Friday, May 10, 2013

The Thecodontosaurus that Didn't

This was originally conceived around this time last year as my entry for Bristol Dinosaur Project's Thecodontosaurus Illustration Competition. Sadly (though perhaps predictably), I failed to make the competition deadline.

Thecodontosaurus (with sphenodont). Sepia ink on Saunders Waterford hot pressed watercolour paper; 150 x 280mm. I've decided that her name is 'Thesis'. Yes.


Details. Unfortunately, this illustration suffers somewhat from reduction, though it seems to withstand considerable enlargement. Opening the images in a new tab is recommended for best viewing.





My many thanks to Jon Tennant of Green Tea and Velociraptors for very kindly supplying me with the Thecodontosaurus paper (Adam M. Yates (2003)) and Dr. Heinrich Mallison of Dinosaurpalaeo for his input during the progress. I still didn't get the tail quite right, and it is on the whole considerably leaner than I would restore it now. Though as I said at the time: 'I felt like quite the grown-up palaeo artist'.

In the event, Fabio Pastori won the first prize in the professional category with his piece. Though it looks curiously as though his was the only entry in the category, judging by the gallery of entrants and winners; but please do correct me if anybody knows otherwise. Still, I should not have minded coming second to him. Ahem.  

----------

In an attempt to present a little more of my 'serious' palaeoart -- I mean, palaeontography -- to LITC readers, this entry has been re-posted, slightly amended, from Himmapaanensis, with our great Solomon's sanction (if you miss this joke, why then, you haven't been paying attention, for shame). The mercenary part: prints of this illustration are available. Help a fading little Djinn continue producing its meagre magic. I shall be enormously grateful.

N



17 comments:

  1. "In the event, Fabio Pastori won the first prize in the professional category with his piece."

    Too bad you didn't enter, then, b/c you would've won 1st prize for sure.

    ReplyDelete
    Replies
    1. That's very kind of you, Herman, thank you. Though I still think Fabio's is the more accomplished piece. Coming second (even by default through being the only other entry) wouldn't have been so bad, if merely for my vile and fragile ego. ;)

      Delete
    2. "Though I still think Fabio's is the more accomplished piece. "

      That's crazy talk. While Fabio's piece isn't bad, there are 2 things in particular that make your piece stand out in comparison: 1) Your Thecodontosaurus looks like a basal sauropodomorph (I originally thought that Fabio's Thecodontosaurs were theropods); 2) Your Thecodontosaurus is in the context of its own environment (I can barely see anything behind Fabio's Thecodontosaurs). Besides that, your piece is much more beautifully-drawn, the near-perfect combination of realistic & stylized.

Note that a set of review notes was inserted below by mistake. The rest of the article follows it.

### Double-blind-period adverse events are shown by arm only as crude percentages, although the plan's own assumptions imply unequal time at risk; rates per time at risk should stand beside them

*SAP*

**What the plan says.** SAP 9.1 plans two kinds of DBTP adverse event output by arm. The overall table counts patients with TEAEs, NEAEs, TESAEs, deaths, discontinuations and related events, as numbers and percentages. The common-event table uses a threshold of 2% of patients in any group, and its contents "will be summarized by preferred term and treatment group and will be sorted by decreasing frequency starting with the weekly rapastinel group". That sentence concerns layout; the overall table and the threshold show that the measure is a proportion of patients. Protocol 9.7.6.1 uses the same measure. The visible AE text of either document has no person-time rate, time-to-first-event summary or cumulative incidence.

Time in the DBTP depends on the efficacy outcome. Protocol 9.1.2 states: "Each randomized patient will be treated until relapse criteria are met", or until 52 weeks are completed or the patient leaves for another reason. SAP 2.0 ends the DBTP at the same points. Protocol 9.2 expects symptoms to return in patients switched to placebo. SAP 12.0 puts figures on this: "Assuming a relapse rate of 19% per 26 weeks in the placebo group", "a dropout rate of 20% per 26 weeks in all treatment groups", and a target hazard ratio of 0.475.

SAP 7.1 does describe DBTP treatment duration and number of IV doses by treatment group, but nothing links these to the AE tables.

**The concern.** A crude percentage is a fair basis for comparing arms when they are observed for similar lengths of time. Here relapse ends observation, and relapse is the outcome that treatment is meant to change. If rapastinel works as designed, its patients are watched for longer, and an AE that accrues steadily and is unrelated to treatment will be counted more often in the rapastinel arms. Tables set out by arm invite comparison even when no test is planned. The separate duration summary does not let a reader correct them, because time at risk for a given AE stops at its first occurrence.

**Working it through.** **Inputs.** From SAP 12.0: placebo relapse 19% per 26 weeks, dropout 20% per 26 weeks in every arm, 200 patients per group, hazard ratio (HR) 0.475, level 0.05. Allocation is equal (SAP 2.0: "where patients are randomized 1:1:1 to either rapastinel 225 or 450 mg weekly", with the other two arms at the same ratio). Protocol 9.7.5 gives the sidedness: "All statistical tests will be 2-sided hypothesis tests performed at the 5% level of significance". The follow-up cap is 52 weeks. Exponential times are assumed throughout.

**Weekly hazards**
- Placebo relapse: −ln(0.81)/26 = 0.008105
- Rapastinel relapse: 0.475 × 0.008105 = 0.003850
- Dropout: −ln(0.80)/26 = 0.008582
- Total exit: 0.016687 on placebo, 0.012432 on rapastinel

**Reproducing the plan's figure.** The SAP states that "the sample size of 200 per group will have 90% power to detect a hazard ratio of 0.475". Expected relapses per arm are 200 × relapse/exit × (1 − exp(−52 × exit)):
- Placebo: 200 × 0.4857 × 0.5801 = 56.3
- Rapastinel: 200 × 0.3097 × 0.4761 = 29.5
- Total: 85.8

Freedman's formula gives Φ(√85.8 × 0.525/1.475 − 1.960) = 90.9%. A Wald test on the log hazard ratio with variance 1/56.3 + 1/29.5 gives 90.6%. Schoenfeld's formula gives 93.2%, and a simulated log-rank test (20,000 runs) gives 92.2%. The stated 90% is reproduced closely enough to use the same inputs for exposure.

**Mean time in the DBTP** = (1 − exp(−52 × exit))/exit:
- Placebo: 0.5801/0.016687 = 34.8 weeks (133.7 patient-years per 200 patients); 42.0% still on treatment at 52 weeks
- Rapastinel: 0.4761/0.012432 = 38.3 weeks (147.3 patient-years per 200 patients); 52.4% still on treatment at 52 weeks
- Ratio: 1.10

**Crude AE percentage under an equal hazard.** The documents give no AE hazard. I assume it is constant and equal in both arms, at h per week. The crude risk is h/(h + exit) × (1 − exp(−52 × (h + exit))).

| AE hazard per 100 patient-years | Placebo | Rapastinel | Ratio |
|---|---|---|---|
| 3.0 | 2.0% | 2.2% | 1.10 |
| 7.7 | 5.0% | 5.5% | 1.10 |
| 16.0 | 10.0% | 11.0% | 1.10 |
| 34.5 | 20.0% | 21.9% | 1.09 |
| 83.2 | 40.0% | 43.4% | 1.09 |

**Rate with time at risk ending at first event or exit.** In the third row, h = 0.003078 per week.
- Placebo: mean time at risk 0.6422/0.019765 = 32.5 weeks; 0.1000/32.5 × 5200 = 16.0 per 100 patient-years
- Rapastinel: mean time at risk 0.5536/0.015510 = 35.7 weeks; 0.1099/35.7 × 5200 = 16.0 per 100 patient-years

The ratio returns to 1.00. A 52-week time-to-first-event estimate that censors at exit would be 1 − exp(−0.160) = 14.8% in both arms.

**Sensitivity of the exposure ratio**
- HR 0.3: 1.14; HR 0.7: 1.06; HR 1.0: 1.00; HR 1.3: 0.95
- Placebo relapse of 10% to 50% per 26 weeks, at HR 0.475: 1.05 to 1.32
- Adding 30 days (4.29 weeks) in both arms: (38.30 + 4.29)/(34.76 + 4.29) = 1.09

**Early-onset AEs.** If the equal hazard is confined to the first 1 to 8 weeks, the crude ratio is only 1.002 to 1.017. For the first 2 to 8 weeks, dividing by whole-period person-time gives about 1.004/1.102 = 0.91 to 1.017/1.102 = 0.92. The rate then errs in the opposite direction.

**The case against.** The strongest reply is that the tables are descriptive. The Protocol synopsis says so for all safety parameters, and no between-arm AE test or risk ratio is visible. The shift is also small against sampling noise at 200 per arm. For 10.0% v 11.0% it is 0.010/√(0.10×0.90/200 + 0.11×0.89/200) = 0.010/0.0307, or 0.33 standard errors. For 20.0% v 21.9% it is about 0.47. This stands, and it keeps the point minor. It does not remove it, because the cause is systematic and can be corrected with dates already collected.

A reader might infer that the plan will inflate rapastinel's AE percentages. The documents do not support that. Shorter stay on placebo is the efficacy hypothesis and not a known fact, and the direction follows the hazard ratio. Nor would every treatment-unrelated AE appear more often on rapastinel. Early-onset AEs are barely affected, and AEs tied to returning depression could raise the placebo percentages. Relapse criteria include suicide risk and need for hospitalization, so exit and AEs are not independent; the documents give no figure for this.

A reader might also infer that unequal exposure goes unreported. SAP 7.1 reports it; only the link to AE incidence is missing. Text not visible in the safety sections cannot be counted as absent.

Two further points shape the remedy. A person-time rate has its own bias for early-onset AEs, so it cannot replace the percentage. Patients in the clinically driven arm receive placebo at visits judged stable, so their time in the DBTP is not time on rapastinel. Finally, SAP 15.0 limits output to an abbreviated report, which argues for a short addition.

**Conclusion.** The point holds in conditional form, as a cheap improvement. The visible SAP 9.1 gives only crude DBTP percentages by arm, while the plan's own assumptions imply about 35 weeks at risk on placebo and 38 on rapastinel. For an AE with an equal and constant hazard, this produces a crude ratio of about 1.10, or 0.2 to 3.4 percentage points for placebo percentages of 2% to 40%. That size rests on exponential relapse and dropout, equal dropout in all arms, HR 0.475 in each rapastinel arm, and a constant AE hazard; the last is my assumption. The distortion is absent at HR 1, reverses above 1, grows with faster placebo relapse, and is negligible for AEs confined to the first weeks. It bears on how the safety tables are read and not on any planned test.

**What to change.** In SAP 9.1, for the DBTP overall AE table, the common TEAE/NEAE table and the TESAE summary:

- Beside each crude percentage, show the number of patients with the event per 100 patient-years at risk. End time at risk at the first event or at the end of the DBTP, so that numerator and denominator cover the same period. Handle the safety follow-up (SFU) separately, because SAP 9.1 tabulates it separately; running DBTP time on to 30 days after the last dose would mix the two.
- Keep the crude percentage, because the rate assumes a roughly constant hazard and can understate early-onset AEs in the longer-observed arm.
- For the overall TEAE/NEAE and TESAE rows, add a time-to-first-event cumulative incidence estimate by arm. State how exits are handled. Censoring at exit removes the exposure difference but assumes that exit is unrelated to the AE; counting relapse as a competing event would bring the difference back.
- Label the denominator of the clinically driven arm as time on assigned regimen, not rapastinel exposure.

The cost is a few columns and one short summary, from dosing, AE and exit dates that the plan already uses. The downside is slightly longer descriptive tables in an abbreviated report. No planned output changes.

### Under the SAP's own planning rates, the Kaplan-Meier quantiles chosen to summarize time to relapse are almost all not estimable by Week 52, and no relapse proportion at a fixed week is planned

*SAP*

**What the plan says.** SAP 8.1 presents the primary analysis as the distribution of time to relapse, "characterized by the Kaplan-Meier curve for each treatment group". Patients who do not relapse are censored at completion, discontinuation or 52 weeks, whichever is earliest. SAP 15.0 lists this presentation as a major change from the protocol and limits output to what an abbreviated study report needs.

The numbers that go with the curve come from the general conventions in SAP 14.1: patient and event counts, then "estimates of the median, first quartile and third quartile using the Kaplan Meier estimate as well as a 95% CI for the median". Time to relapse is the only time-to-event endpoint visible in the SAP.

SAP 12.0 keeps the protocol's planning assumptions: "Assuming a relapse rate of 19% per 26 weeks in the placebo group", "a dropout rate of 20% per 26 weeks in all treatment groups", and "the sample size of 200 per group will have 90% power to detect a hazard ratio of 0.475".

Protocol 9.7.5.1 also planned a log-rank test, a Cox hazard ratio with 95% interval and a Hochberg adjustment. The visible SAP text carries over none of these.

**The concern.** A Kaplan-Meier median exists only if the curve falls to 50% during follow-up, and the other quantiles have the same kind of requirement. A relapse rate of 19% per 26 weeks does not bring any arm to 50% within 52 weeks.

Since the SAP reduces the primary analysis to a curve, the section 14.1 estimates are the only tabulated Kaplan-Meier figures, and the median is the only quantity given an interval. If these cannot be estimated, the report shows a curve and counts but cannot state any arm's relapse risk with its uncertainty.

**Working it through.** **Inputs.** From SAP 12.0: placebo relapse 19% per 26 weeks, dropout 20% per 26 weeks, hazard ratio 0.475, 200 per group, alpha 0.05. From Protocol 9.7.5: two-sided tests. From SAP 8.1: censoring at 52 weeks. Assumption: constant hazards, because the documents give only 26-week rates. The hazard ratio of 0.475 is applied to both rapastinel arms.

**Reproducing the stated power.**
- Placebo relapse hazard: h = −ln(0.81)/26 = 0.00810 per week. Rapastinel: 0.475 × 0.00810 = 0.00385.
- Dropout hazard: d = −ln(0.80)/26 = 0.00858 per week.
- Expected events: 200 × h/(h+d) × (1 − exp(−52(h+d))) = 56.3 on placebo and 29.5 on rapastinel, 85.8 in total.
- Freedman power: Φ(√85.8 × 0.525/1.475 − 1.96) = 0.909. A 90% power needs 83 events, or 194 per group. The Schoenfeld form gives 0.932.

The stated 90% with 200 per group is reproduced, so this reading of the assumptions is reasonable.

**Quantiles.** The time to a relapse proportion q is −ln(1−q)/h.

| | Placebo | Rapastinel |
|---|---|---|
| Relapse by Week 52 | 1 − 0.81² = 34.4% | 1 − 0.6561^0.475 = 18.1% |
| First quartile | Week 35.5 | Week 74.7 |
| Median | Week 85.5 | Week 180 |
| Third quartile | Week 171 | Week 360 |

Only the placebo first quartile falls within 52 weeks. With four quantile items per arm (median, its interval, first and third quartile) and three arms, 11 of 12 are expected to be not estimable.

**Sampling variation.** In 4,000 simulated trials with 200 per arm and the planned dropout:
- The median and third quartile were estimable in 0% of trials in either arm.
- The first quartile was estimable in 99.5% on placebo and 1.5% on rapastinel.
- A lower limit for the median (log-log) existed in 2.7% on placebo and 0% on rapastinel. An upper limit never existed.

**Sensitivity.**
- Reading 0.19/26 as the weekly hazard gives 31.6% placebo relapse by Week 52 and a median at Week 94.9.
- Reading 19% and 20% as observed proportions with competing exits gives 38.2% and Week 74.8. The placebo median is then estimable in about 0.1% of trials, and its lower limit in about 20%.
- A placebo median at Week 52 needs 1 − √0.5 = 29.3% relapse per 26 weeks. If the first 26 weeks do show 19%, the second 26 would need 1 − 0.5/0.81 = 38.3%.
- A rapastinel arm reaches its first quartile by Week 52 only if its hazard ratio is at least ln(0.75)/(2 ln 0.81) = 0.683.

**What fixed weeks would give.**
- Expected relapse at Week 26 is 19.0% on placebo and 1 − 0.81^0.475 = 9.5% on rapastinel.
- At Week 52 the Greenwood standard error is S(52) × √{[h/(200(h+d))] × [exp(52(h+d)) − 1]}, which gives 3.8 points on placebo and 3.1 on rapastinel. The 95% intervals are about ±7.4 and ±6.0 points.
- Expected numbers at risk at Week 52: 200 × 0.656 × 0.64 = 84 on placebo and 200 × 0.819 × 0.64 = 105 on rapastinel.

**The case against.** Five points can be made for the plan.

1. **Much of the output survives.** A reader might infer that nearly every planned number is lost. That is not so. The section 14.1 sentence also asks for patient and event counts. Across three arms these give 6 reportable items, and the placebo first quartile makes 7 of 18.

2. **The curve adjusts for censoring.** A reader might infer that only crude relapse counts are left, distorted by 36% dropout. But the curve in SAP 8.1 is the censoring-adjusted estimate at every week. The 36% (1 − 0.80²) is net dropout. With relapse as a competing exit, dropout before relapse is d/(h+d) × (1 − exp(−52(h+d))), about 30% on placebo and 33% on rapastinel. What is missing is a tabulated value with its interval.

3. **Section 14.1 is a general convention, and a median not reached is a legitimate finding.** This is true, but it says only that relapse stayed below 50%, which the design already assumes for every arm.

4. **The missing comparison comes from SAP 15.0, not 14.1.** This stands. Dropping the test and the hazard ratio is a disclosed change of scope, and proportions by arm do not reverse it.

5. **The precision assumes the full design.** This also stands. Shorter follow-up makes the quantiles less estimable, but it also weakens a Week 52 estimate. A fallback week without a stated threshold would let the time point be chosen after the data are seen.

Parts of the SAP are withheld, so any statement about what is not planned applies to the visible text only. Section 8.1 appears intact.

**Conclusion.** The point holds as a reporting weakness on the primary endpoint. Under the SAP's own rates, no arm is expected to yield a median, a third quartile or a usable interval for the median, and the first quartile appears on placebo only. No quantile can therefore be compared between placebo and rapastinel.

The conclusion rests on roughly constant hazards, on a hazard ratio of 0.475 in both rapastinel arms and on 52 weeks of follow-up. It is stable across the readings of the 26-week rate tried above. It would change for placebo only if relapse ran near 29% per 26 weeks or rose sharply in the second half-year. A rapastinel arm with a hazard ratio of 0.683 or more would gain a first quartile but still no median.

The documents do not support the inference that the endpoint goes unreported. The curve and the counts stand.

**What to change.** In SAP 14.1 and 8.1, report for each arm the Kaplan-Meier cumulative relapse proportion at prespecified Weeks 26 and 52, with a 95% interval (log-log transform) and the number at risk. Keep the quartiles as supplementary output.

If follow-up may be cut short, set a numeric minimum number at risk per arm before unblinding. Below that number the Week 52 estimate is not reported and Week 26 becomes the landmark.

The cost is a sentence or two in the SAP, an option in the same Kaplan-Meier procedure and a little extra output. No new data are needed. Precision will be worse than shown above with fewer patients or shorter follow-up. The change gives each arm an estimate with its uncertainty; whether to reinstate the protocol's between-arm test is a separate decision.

Delete
  2. Beautiful lines and composition. Minor quibble but unfortunately there are compression artefacts along pretty much all of the edges, particularly noticeable around her mouth and hands. Depending on your software, you can usually choose not to compress jpgs, or even save in another format.

    Lastly, I like that your signature is subtle and almost appears to be part of the scene. Is it really just defined by where you didn't draw?

    ReplyDelete
    Replies
    1. Thank you, Mark. Ah, yes, I wonder if that might have been the result of my using a watermark software (that's the 'signature' you're referring to, which isn't on the original drawing itself), or indeed it could be the result of the compression; or both. I'm afraid I'm very poorly informed about digital image optimisation. On the other hand, I wonder if it could also just be the pencil lines beneath the ink which I had neglected to erase fully.

      Delete
  3. I may have to get a print of this, that I may selfishly pillage the landscapey treasures within. And don't get all charitable with me Natee, or I'll buy two more.

    ReplyDelete
    Replies
    1. I may have to feign charitableness, therefore, so that you may make more purchases.

      Thank you so much, Paul. Your opinion always means an immense deal to me.

      Delete
  4. Oh my goodness. Wonderful! May I ask a question or two? What size & kind of paper were you working on, and what kind of tools did you use, pencils, some kind of marker, something else?

    ReplyDelete
    Replies
    1. Thank you, Diana. The description just beneath the main illustration lists all of those things. ;) I use a very fine Chinese brush to ink in the pencil sketch. The last picture shows this progress stage.

      Delete
  5. I had to go ahead and make this my desktop background. Emily's Eosinopteryx had a nice run.

    ReplyDelete
  6. We don't need no stinking DEADLINES!!!

    ReplyDelete
    Replies
    1. I often wish I could tell my publishers that.

      Delete
  7. Awesome work! What kind of pen is that?

    ReplyDelete
    Replies
    1. Thank you, Ross.

      That isn't a pen, but a brush. A very fine Chinese brush, the left one in this picture.

      Delete

Trolls get baleted.